7 steps to situational awareness

Situational Awareness is the ability to identify, process and understand critical pieces of information about what is happening with regard to the critical ‘mission’.

Recent official reports of the cause of several aviation disasters have focused on ‘situational awareness’. In short, it means being aware of what is going on around you.

For example, this report surfaced in mid-December 2016:

A service inquiry has found that a loss of crew situational awareness was the most significant contributory cause of the crash of a Royal Air Force (RAF) Westland/Aerospatiale SA 330E Puma HC2 medium transport helicopter in Afghanistan in October 2015, with the loss of five of the nine personnel on board.

The report by the UK Military Aviation Authority (MAA) into the loss of Puma XW229 over Kabul, released on 15 December, found that the pilots and rear crewman had become fixated on ground features as they were coming into land, after having lost visual contact with the lead Puma in the formation. In doing so they failed to observe an aerostat, the tether of which the helicopter subsequently struck.1

In a similar manner a La Mia air charter carrying the Brazilian Chapecoense soccer club going to the biggest game in their history crashed near Medellin, Colombia. The main reason, running out of fuel, indicated a clear failure to maintain situational awareness. 71 people died.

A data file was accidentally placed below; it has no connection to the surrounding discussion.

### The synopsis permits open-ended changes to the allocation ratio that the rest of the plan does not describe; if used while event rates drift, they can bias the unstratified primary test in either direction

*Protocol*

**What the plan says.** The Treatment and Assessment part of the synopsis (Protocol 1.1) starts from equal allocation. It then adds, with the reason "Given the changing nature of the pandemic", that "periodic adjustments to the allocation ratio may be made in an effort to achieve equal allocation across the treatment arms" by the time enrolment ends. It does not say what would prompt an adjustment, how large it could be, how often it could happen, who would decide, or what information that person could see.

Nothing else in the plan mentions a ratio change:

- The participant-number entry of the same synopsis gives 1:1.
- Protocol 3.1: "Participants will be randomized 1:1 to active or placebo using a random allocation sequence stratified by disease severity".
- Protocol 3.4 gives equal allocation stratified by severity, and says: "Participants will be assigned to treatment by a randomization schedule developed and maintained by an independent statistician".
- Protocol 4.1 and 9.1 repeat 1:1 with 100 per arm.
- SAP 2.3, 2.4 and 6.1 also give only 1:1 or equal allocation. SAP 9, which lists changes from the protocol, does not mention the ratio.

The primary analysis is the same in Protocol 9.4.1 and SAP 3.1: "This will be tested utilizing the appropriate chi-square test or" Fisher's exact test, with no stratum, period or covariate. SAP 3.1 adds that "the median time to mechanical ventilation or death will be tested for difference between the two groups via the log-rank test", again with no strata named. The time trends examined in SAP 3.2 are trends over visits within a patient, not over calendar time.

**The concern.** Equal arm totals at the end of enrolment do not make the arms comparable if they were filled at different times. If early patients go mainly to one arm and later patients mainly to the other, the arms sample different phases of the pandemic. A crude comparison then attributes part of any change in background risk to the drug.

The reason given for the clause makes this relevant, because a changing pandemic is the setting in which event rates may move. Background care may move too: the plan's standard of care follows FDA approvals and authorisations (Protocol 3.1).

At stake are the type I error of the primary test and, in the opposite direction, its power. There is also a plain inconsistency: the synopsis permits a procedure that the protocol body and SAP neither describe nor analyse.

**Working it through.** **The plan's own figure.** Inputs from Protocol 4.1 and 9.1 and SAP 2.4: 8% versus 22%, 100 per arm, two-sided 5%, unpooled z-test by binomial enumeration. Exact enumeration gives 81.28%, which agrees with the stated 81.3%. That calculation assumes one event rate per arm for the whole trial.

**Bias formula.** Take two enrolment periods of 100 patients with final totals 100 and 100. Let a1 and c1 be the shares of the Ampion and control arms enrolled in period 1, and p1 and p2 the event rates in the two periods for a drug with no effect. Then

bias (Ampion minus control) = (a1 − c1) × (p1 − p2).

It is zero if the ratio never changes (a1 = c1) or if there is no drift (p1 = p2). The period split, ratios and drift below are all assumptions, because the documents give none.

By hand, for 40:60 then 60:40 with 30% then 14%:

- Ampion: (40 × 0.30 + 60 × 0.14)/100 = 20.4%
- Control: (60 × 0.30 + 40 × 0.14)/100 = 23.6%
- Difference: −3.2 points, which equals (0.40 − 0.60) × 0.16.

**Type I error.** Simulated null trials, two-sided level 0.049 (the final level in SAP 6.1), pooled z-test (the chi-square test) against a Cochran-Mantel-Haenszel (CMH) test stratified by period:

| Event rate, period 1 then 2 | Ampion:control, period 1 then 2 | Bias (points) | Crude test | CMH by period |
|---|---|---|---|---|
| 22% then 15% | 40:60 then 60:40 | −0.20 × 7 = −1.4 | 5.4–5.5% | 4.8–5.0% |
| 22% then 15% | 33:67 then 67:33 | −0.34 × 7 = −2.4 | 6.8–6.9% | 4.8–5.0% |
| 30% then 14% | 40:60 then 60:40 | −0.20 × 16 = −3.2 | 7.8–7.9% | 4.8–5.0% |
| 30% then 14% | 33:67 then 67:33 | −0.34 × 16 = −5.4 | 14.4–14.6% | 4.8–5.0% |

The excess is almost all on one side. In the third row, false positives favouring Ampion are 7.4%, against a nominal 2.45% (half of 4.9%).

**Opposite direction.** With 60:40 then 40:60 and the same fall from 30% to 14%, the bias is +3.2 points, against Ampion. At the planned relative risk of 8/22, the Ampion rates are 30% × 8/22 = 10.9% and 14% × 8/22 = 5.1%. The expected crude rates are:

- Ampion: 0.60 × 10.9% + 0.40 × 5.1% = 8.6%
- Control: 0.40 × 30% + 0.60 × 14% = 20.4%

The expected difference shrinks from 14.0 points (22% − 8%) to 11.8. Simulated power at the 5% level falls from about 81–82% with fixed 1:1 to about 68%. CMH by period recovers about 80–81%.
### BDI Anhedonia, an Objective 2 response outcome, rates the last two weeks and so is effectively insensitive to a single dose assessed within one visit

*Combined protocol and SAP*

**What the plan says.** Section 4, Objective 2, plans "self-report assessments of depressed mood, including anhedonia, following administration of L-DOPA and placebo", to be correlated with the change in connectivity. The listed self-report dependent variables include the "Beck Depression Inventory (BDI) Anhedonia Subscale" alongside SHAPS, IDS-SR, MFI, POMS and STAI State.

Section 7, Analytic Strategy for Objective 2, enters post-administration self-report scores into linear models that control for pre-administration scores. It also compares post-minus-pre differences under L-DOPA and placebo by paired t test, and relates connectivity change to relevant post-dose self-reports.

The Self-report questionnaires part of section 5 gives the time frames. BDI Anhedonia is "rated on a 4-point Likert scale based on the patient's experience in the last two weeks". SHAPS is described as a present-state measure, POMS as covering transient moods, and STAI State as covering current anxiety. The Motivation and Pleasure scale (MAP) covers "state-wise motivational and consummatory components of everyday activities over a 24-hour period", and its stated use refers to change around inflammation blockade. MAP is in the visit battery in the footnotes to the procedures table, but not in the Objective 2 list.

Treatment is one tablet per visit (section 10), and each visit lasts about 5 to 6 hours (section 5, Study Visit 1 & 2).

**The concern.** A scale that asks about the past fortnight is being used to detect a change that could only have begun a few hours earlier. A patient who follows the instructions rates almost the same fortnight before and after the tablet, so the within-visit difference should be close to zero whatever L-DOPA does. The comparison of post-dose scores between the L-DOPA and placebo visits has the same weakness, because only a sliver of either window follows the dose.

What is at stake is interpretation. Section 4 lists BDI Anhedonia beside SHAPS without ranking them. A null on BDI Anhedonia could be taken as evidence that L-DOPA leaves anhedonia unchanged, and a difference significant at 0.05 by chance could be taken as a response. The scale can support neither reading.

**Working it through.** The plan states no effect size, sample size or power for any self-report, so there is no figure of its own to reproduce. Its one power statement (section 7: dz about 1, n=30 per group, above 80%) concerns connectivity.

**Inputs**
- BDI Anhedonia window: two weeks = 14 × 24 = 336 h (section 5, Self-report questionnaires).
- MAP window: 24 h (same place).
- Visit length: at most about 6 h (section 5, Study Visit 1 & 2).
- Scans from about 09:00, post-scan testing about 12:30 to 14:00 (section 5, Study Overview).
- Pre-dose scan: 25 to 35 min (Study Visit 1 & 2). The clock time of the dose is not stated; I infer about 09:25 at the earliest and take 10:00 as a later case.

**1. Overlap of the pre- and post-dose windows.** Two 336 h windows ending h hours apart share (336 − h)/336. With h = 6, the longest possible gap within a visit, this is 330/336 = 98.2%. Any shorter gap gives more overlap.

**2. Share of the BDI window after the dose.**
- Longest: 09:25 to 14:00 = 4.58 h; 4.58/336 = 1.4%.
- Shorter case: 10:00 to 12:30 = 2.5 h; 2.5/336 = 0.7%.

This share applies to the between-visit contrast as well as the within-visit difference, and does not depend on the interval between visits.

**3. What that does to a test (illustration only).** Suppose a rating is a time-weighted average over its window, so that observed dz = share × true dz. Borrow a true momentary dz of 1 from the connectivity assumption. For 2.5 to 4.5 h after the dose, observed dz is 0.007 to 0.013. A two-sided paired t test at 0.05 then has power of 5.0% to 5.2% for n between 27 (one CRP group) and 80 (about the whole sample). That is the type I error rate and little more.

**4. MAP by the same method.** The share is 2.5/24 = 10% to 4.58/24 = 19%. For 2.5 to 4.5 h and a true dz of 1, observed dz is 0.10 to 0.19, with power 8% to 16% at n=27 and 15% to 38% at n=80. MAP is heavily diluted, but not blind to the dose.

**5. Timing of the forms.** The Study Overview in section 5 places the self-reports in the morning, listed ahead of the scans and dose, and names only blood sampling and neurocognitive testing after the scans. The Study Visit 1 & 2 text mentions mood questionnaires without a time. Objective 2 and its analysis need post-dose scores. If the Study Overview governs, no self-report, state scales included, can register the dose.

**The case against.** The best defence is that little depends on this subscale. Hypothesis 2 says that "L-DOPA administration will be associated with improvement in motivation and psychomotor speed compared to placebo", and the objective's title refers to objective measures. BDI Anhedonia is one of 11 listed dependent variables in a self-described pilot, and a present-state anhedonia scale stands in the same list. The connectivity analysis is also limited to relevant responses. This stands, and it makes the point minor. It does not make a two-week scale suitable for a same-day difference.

Starting and developing a Kingdom business in a high risk country is a tough thing to do. It is high risk. It is not like business start-ups in the Western world. One key to success is being situationally aware. It is akin to understanding the risks and taking the appropriate mitigation steps.

7 steps to situational awareness in international Kingdom business development

Here are seven key factors in maintaining a situational awareness which I have used over the years in the supervision and coaching of foreigners in complex overseas work.

  1. Understand the risks. I recommend a professional quality risk assessment so as to understand the risks of doing business in the region. There are several models available which can be self-administered, but it is preferable to retain a facilitator at least for the first go round.2 It is important to clearly list the primary risks, determine the probability (probability factor) of an event happening and the impact (crisis impact value) if the event occurs.
  2. Make a plan. The final outcome of a risk assessment is to develop a contingency plan to mitigate the probability and the impact. For example, after a visit from some consultants, a for-profit English school in China saw the shifting demographic in the community, and then made a plan to re-focus, adjust marketing strategy, and even modify their financial projections.